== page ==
One of the most contentious of the president’s decisions, according to critics, was to pay B10.6 million to hire international adviser Wayne Pearce, a former CEO of Oman Air, for six months. Mr Charamporn also paid out B35 million to global consultancy firm Bain & Co to develop a restructuring plan for the airline, upsetting cabinet ministers.
“In principle, when we hire a top executive to run an organisation, it means we are confident he is competent to lead. It is not right if he hires a consultant to help,” said Mr Arkhom. Mr Charamporn has defended his decision to shell out millions for international help, saying it was necessary to help THAI to compete on the international stage.
Using a football analogy, he said THAI is competing against top global teams like Manchester Utd or Real Madrid, so it needs an internationally renowned manager to help. “A consultant is like a coach to train and elevate THAI to a level where it can compete on the global stage,” he said.
A group of more than 10 retired senior THAI executives had offered in September to advise THAI for six months for a token fee of B10.6t, an ironic gesture mimicking the B10.6 million the airline is paying to Mr Pearce.
“We feel it is our duty to return something to the organisation where we spent much of our lifetime working,” said Jothin Pamon-montri, who retired from THAI after 35 years in 1996, when he was executive vice-president for quality and safety assurance.
Capt Jothin pointed out the airline’s problems must be fixed from the top.
THAI union president Dumrong Waiyakanee said the airline’s board deserved the blame for three consecutive quarters of losses, not just the president and other management members since the board had approved the restructuring plan. The lack of teamwork, unity and common goals hinder the THAI president’s mission to turn its balance sheet around, other THAI staff said.
Seen as as being a tough and sometimes unpleasant leader, Mr Charamporn faces unspoken resistance especially from senior executives, making it difficult for him to achieve his goals.
Many staff are complacent and are not ready for changes spearheaded by Mr Charamporn, and they feel demoralised in the workplace, according to THAI staff.
Nevertheless, Mr Charamporn, who declined to be interviewed for this report, has vowed to cut 20% of the airline’s non-fuel charges by the end of 2016.
Speaking at the Foreign Correspondents’ Club of Thailand on Nov 4, Mr Charamporn said cuts would be made to expenses such as maintenance, aircraft, salary and on-board service costs, which amounted to B180 billion in 2014. The measure is part of a package of 21 measures devised by THAI to thwart financial losses.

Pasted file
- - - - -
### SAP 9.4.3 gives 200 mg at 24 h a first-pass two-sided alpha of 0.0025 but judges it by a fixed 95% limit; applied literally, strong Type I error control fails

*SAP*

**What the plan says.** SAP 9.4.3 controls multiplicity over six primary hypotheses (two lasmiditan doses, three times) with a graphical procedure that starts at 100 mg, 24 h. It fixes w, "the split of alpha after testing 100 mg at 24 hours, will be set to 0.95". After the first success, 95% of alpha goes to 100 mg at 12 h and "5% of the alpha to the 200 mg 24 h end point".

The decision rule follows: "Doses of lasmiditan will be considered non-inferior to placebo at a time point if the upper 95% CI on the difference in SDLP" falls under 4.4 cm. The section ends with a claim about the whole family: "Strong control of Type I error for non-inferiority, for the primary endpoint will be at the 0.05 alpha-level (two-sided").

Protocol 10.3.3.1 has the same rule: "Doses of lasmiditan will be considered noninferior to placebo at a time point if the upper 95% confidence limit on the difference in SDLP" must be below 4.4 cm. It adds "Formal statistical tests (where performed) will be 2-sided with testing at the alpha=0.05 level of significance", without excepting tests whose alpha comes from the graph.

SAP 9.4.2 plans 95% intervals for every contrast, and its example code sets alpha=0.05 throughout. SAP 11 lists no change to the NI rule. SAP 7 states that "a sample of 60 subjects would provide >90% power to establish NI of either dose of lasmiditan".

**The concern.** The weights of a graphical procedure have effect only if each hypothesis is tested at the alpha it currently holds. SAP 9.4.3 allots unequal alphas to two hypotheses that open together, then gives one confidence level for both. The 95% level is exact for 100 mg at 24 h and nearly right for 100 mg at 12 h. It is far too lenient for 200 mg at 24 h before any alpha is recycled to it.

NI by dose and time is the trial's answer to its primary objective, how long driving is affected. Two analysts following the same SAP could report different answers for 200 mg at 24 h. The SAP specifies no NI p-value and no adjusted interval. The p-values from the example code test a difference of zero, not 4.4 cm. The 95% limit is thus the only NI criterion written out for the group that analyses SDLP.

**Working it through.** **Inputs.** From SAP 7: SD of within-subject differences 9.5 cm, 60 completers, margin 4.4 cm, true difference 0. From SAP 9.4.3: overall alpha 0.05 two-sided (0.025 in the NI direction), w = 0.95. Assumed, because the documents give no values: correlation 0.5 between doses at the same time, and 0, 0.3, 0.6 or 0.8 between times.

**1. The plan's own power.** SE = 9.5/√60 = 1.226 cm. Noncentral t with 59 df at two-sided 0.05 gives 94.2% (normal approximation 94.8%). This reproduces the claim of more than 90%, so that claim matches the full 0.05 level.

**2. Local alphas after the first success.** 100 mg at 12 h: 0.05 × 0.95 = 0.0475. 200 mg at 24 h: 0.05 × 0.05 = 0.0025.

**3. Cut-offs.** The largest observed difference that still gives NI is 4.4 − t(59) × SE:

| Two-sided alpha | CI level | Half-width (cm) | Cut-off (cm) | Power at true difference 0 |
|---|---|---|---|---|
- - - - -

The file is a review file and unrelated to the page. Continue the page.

“If we can reduce those costs, we will easily make a profit,” he said, adding the carrier has reduced its aircraft from 135 to 94, and the different types of aircraft operated have been cut from 11 to eight, which will lower maintenance costs – a major contributor to losses.
Eventually, the carrier will have only four or five models, he added. The national flag carrier will also suspend its flights to destinations such as Los Angeles, Madrid and Johannesburg, he said. “But this will take time to do,” he warned, saying THAI is acting as fast as it can to do away with expendable costs this year to move forward with its financial rehabilitation plan in 2016.
Investment analysts remain sceptical of the carrier’s prospects of revival. Bualuang Securities projects the airline will lose B20 billion this year, B3.38 billion in 2016 and B1.59 billion in 2017.
Earlier this month, Bualuang also downgraded its stock recommendation for THAI from “hold” to “sell”. In a client note on Nov 12 it predicted the share price would fall to B7.5 over the next 12 months. The share price closed on Friday (Nov 20) at B9.5. In the year to date, the stock has plunged 34.93%, while Thai AirAsia – or Asia Aviation Plc – has risen 11.16%.
“We won’t see positive results from the business restructuring plan in the short term. There are also risks it won’t go ahead as scheduled because of the company’s rigid cost structure and the multitude of stakeholders involved,” the brokerage said in the client note.
CLSA Securities (Thailand) Ltd also gives a “sell” recommendation for THAI, with a B9 one-year target price. “It is a difficult task for Mr Charamporn to turn around the airlines in a sustainable manner as you have to either increase revenue or cut staff. But THAI continues to lose market share and has to pay staff salaries for 3.5 years just to get rid of them,” CLSA Thailand head Prinn Panitchpakdi said.